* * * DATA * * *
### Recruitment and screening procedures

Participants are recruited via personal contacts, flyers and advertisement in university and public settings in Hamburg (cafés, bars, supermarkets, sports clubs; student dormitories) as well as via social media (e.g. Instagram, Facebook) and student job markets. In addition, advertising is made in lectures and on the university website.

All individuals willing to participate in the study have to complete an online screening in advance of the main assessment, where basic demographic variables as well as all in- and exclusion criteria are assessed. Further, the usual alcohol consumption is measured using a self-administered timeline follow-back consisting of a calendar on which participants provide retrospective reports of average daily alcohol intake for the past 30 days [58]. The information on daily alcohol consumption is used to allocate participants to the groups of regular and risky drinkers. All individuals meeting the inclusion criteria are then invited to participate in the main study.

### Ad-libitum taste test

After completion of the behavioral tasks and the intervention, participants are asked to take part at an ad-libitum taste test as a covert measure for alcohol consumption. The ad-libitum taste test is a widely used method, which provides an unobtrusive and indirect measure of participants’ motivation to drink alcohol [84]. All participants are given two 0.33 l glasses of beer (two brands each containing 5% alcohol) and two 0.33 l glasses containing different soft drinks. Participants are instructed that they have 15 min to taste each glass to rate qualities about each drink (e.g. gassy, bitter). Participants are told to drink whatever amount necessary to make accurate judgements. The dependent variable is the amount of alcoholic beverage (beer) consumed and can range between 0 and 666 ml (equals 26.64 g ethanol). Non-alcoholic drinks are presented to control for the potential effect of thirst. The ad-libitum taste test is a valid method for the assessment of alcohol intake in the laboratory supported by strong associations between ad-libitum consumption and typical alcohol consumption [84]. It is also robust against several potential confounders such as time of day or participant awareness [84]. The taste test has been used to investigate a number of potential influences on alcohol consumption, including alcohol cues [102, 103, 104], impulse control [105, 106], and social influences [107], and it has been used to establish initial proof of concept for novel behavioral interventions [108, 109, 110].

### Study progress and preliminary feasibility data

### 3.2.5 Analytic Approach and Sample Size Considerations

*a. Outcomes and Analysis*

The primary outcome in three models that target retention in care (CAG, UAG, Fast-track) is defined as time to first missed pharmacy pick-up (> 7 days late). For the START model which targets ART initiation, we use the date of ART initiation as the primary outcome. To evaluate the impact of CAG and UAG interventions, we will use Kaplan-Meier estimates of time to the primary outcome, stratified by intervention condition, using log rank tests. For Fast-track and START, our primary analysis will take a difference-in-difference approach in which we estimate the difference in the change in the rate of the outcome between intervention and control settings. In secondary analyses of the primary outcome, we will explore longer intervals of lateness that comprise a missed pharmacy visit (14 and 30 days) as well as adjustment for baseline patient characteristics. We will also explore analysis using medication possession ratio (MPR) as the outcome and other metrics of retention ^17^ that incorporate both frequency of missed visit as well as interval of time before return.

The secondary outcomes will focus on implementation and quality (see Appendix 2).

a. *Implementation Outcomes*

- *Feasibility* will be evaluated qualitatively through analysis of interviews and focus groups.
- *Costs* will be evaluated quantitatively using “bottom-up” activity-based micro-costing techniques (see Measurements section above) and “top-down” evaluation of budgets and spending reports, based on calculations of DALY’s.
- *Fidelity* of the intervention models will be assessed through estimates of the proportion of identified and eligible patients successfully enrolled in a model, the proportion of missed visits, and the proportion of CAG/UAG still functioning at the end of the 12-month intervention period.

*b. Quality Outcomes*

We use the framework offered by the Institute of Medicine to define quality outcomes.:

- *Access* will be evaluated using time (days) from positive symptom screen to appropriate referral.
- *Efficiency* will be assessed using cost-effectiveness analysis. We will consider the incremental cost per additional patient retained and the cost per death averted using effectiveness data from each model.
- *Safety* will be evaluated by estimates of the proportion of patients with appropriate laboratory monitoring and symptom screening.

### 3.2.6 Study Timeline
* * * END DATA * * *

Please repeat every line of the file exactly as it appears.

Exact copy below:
### Recruitment and screening procedures

Participants are recruited via personal contacts, flyers and advertisement in university and public settings in Hamburg (cafés, bars, supermarkets, sports clubs; student dormitories) as well as via social media (e.g. Instagram, Facebook) and student job markets. In addition, advertising is made in lectures and on the university website.

All individuals willing to participate in the study have to complete an online screening in advance of the main assessment, where basic demographic variables as well as all in- and exclusion criteria are assessed. Further, the usual alcohol consumption is measured using a self-administered timeline follow-back consisting of a calendar on which participants provide retrospective reports of average daily alcohol intake for the past 30 days [58]. The information on daily alcohol consumption is used to allocate participants to the groups of regular and risky drinkers. All individuals meeting the inclusion criteria are then invited to participate in the main study.

### Ad-libitum taste test

After completion of the behavioral tasks and the intervention, participants are asked to take part at an ad-libitum taste test as a covert measure for alcohol consumption. The ad-libitum taste test is a widely used method, which provides an unobtrusive and indirect measure of participants’ motivation to drink alcohol [84]. All participants are given two 0.33 l glasses of beer (two brands each containing 5% alcohol) and two 0.33 l glasses containing different soft drinks. Participants are instructed that they have 15 min to taste each glass to rate qualities about each drink (e.g. gassy, bitter). Participants are told to drink whatever amount necessary to make accurate judgements. The dependent variable is the amount of alcoholic beverage (beer) consumed and can range between 0 and 666 ml (equals 26.64 g ethanol). Non-alcoholic drinks are presented to control for the potential effect of thirst. The ad-libitum taste test is a valid method for the assessment of alcohol intake in the laboratory supported by strong associations between ad-libitum consumption and typical alcohol consumption [84]. It is also robust against several potential confounders such as time of day or participant awareness [84]. The taste test has been used to investigate a number of potential influences on alcohol consumption, including alcohol cues [102, 103, 104], impulse control [105, 106], and social influences [107], and it has been used to establish initial proof of concept for novel behavioral interventions [108, 109, 110].

### Study progress and preliminary feasibility data

### 3.2.5 Analytic Approach and Sample Size Considerations

*a. Outcomes and Analysis*

The primary outcome in three models that target retention in care (CAG, UAG, Fast-track) is defined as time to first missed pharmacy pick-up (> 7 days late). For the START model which targets ART initiation, we use the date of ART initiation as the primary outcome. To evaluate the impact of CAG and UAG interventions, we will use Kaplan-Meier estimates of time to the primary outcome, stratified by intervention condition, using log rank tests. For Fast-track and START, our primary analysis will take a difference-in-difference approach in which we estimate the difference in the change in the rate of the outcome between intervention and control settings. In secondary analyses of the primary outcome, we will explore longer intervals of lateness that comprise a missed pharmacy visit (14 and 30 days) as well as adjustment for baseline patient characteristics. We will also explore analysis using medication possession ratio (MPR) as the outcome and other metrics of retention ^17^ that incorporate both frequency of missed visit as well as interval of time before return.

The secondary outcomes will focus on implementation and quality (see Appendix 2).

a. *Implementation Outcomes*

- *Feasibility* will be evaluated qualitatively through analysis of interviews and focus groups.
- *Costs* will be evaluated quantitatively using “bottom-up” activity-based micro-costing techniques (see Measurements section above) and “top-down” evaluation of budgets and spending reports, based on calculations of DALY’s.
- *Fidelity* of the intervention models will be assessed through estimates of the proportion of identified and eligible patients successfully enrolled in a model, the proportion of missed visits, and the proportion of CAG/UAG still functioning at the end of the 12-month intervention period.

*b. Quality Outcomes*

We use the framework offered by the Institute of Medicine to define quality outcomes.:

- *Access* will be evaluated using time (days) from positive symptom screen to appropriate referral.
- *Efficiency* will be assessed using cost-effectiveness analysis. We will consider the incremental cost per additional patient retained and the cost per death averted using effectiveness data from each model.
- *Safety* will be evaluated by estimates of the proportion of patients with appropriate laboratory monitoring and symptom screening.

### 3.2.6 Study Timeline